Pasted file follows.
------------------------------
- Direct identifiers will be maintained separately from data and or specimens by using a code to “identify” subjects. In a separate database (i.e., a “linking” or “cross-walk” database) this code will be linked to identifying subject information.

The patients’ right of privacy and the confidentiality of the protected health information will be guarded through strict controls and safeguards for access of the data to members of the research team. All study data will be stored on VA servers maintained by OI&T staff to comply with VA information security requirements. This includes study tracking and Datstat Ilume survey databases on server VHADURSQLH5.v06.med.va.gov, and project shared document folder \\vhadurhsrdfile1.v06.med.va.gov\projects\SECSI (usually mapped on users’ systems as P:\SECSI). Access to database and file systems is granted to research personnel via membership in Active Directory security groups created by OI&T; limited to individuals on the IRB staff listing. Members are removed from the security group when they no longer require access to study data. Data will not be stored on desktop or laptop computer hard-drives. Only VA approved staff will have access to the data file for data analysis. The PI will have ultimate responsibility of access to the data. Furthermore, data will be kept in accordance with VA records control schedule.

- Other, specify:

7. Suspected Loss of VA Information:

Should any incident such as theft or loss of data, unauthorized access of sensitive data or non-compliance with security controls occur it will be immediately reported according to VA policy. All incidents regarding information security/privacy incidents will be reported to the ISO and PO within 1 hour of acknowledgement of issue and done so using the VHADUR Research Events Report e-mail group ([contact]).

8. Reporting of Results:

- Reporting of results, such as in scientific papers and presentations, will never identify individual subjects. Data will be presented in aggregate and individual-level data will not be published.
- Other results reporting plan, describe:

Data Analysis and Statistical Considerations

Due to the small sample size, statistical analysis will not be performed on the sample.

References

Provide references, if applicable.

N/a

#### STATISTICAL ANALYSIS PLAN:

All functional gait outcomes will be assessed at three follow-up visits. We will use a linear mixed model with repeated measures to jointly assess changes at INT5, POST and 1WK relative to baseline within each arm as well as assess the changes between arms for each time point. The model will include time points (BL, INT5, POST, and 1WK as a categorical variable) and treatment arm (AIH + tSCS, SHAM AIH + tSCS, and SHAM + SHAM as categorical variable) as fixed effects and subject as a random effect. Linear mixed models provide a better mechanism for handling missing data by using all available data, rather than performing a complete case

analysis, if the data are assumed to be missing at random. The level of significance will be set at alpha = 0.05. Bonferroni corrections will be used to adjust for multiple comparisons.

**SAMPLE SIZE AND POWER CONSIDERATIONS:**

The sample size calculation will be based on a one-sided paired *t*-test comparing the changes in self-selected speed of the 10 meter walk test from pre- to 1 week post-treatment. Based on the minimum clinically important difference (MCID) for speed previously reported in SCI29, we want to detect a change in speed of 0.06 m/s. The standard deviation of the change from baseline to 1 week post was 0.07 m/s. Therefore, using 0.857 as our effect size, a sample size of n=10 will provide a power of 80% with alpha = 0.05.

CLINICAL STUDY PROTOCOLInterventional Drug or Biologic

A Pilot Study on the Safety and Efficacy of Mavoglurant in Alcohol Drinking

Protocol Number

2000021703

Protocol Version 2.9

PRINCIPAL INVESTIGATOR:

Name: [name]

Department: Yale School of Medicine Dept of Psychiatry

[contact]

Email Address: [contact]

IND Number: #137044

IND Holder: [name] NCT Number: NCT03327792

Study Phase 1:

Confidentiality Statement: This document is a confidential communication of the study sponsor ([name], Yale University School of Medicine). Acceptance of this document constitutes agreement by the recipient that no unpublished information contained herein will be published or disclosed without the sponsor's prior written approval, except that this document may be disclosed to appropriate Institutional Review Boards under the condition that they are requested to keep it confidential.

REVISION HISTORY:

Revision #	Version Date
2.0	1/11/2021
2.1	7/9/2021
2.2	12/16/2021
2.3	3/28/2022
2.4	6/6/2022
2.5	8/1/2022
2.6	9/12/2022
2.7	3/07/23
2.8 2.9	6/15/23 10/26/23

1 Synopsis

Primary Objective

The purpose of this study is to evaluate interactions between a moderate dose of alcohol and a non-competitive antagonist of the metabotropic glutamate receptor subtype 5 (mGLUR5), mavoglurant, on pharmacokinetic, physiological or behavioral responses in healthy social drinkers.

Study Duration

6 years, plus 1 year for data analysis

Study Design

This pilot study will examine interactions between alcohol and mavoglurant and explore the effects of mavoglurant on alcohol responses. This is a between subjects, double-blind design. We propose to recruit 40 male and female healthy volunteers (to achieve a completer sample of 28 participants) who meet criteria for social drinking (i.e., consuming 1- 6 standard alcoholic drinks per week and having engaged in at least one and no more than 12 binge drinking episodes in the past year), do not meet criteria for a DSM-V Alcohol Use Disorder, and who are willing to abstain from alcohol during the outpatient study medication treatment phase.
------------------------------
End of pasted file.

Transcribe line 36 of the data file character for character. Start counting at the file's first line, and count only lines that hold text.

2.1	7/9/2021